Rabbi Yosef Caro, the 16th-century sage, asks a fascinating question regarding Hanukkah: Why is it that we celebrate eight days in honor of the miracle of the oil? According to the story, we know that all of the oil in the Temple was either destroyed or made impure and unusable; we know that when the Hasmoneans — Judah Maccabee, his family and all who had joined them to fight the Syrian-Greeks — were finally victorious and came to the Temple to light the menorah, there was no pure oil; we know that only one small jug, still bearing the seal of the High Priest and therefore pure, was found; we know it had only enough oil for one day; we know that the Hasmoneans decided to go ahead and light the oil even for the one day.
And we know that the oil lasted for eight days. But Rabbi Caro raises an interesting point: He says that the actual miraculous part here is only seven days, since the oil in the jug was enough for one day. So the miracle would be only on the other seven days. One of the simplest and best replies to Rabbi Caro’s question comes from a great 17th-century rabbi, Rabbi David Halevi Segal, known as the Turei Zahav. His answer is that the miracle did indeed begin on the very first night: the oil in the one, small jug that was enough for only the one day did not use itself up completely at the end of that one day, as it ought to have done. A small amount of it remained, and on this remaining amount of oil the miracle and the blessing of the continued light was constituted.
Therefore the miracle did definitely begin on that very first night and so we celebrate all eight, miraculous nights of Chanukah. Rabbi Caro’s question is not just an exercise in nitpicking. It gives us the opportunity to consider something of great value.
Although the seemingly insignificant miracle of the first night seems mundane in comparison with the great and obvious miracle of the other seven days, it is in fact the very basis of that ongoing miracle. It is essential.
The Ramban, the great 13th-century Rabbi Moses ben Nachman, also known as Nachmanides, differentiates between two kinds of miracles: those that are obvious, self-explanatory, and those that are hidden.
The obvious, super-miracles that seem to deviate from nature are those geared to impress, particularly those of little faith, since they testify in an obvious way to God’s existence. Such, for example, were the miracles and wonders in Egypt, like the rod that turns into a snake and swallows up all the other snakes that the Egyptian priests created with their rods. So also were the Ten Plagues. The sensation of amazement and wonder comes from the impression that these are acts that are impossible to perform, that is, things of wonder, wonder-full things.
As opposed to these obvious miracles, the Ramban’s “hidden” miracles are, in fact, the majority of miracles we encounter over the generations and in everyday life. These hidden miracles can be seen or comprehended only by those who are open and willing to see the wonder in these occurrences. Judaism helps us to maintain sensitivity to everything that happens around us and not to take life for granted. What is simpler than waking up each morning after a night’s sleep? But the Modeh Ani blessing, thanking God for returning us to life, turns this simple act of waking up (which we all take for granted) into a wonder and a miracle that we appreciate anew each and every day.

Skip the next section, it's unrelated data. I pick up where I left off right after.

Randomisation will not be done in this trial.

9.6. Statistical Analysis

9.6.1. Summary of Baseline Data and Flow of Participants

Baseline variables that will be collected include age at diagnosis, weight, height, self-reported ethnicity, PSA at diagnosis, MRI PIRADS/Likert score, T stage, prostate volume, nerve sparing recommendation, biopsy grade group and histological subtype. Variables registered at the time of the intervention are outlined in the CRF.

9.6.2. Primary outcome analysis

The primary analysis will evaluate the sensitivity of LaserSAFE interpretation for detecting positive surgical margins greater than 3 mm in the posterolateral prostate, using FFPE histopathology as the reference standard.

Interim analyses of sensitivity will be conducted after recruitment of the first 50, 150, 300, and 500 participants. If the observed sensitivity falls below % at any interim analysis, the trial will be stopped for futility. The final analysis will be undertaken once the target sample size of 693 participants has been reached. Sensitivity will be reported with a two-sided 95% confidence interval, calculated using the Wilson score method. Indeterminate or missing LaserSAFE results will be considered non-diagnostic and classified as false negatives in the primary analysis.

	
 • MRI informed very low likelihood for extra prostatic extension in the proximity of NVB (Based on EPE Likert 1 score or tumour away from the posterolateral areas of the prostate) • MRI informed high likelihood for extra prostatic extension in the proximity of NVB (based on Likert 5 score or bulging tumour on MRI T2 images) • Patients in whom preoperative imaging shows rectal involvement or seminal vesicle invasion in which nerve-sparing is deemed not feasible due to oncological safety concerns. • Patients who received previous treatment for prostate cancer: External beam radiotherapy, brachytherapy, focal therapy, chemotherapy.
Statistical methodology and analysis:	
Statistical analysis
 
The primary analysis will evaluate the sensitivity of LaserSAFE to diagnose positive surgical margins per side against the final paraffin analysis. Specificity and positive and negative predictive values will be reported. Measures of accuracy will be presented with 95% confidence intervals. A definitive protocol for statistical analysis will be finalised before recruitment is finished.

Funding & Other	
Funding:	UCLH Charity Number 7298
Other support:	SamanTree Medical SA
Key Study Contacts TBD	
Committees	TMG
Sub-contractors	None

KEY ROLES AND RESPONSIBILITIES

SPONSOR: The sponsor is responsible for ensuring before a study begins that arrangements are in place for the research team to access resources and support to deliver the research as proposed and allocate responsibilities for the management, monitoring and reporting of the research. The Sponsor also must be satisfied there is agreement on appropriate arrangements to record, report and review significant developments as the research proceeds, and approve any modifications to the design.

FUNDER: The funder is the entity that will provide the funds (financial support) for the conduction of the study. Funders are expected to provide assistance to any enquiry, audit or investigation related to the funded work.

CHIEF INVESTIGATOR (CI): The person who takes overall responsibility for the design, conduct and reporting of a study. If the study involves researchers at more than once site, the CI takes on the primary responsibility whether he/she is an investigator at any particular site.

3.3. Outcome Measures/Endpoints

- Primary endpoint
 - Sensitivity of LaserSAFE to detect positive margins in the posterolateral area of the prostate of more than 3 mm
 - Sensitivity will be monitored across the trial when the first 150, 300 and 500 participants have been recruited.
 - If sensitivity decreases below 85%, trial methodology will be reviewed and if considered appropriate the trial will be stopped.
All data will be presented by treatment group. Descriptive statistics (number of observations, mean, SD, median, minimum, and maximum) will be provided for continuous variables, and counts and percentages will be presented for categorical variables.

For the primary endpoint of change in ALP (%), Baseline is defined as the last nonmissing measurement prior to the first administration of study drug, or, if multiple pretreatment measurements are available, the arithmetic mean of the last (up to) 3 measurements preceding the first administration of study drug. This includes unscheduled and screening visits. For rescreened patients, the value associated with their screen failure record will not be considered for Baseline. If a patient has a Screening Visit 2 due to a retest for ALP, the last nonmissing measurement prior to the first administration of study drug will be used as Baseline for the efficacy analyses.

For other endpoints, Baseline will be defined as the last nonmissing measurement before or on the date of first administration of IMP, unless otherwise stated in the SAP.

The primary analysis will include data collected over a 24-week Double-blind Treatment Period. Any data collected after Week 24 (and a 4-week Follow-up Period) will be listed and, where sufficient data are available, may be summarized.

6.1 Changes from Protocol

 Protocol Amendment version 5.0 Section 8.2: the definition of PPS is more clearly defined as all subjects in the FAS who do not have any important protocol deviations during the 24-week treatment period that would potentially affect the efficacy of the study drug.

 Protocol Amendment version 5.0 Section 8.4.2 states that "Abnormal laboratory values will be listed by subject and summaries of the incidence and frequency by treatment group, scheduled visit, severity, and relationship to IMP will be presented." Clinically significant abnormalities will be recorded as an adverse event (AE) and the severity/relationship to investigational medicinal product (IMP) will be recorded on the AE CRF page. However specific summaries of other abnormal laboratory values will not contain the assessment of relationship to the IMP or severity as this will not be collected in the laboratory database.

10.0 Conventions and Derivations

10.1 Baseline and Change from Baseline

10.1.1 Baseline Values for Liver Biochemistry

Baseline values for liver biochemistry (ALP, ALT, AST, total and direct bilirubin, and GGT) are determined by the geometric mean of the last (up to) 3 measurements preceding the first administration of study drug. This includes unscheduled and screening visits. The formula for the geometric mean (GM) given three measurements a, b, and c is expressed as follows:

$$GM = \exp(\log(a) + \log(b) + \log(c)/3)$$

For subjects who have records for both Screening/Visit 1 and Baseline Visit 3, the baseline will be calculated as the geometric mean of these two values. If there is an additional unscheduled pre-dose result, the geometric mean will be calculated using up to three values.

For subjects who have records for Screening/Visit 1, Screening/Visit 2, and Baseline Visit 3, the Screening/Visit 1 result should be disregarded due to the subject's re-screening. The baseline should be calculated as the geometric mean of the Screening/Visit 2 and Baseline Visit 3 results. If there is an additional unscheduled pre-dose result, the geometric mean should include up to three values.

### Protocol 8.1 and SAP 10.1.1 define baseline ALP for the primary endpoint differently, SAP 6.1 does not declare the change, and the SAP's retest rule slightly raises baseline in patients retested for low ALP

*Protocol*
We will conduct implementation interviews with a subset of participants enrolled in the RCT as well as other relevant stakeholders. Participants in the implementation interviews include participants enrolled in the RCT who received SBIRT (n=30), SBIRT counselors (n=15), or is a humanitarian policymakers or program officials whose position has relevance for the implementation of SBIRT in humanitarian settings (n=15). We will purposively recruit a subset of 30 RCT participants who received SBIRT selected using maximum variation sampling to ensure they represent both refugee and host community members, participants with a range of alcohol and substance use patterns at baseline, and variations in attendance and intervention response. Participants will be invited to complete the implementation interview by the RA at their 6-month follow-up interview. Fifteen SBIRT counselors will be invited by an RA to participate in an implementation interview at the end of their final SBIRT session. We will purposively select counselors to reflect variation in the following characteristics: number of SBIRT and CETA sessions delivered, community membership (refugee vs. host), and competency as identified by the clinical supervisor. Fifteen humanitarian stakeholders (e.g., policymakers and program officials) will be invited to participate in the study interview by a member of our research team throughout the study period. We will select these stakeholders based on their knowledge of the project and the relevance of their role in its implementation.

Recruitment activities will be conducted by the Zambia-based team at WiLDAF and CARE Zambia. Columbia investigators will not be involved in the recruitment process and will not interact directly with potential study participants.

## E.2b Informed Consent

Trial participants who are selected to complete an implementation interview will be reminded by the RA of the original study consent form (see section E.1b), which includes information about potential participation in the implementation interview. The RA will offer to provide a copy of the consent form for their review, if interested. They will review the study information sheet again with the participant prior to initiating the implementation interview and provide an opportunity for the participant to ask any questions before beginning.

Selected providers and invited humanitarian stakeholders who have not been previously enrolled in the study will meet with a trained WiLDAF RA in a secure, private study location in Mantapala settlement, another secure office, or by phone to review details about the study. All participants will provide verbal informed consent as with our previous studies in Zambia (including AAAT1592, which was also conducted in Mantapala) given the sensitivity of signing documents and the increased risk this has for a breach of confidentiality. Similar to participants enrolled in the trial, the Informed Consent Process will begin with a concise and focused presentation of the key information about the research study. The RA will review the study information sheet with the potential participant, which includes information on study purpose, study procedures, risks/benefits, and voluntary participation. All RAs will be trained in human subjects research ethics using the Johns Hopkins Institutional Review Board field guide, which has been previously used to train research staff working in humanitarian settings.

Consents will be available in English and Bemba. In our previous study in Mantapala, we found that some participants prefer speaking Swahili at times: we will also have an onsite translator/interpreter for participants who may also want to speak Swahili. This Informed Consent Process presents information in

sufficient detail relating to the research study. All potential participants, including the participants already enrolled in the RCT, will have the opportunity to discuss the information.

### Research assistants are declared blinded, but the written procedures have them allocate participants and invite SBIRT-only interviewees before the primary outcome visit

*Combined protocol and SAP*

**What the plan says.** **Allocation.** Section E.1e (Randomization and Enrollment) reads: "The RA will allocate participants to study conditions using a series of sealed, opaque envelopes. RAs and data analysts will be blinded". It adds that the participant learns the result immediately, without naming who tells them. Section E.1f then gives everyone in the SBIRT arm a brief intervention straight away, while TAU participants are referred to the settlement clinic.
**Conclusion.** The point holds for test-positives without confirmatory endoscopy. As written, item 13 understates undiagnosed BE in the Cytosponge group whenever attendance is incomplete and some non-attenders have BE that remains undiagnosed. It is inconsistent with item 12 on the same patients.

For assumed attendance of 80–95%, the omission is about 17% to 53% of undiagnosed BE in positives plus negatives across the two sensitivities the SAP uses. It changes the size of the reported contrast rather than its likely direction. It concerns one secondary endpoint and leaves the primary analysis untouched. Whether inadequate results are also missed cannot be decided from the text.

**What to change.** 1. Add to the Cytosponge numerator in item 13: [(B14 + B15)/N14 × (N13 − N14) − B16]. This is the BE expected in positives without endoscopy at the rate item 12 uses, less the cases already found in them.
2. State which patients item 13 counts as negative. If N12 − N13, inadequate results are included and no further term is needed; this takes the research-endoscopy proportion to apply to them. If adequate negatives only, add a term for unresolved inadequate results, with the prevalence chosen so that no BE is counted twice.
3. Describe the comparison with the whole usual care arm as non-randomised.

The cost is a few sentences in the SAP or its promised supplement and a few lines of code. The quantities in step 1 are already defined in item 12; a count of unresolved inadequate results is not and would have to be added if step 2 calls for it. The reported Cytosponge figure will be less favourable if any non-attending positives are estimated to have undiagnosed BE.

Think about it for a moment: When we are asleep, we are in a totally vulnerable state. We are totally unaware of what goes on around us and we are in a state of complete inability to defend ourselves and avert danger. The very fact that we come through these hours of sleep safely and awaken healthy, whole and alive — this is truly a miracle deserving of thanksgiving and rejoicing each and every day anew!
Judaism sees miracles as everyday events to such an extent that three times a day we pray: “… we thank You, God, and sing Your praises for Your miracles which are with us every day … which we experience at all times: evening and morning and noontime …”
That is to say, that as far as the Jewish perspective is concerned, we should be aware each and every day and at all times of the miracles and wonders that surround us and are bestowed upon us, and we should appreciate them and rejoice in them.
But are we aware of the smaller, hidden miracles? Are we attentive enough to recognize them in our everyday lives, to enjoy them and rejoice in them? How many of the smaller miracles in our lives are we missing? Are we too busy to see them? Are we impressed only by the more obvious and bigger miracles? Are we too complacent or have we become too cynical to believe that there are miracles in all our lives?
Are we still capable of appreciating the simple and the small? If the answers to these questions are not what you would like them to be, Hanukkah comes along and gives us eight days for introspection, for soul-searching and for changing our lives for the better. That would already be a miracle.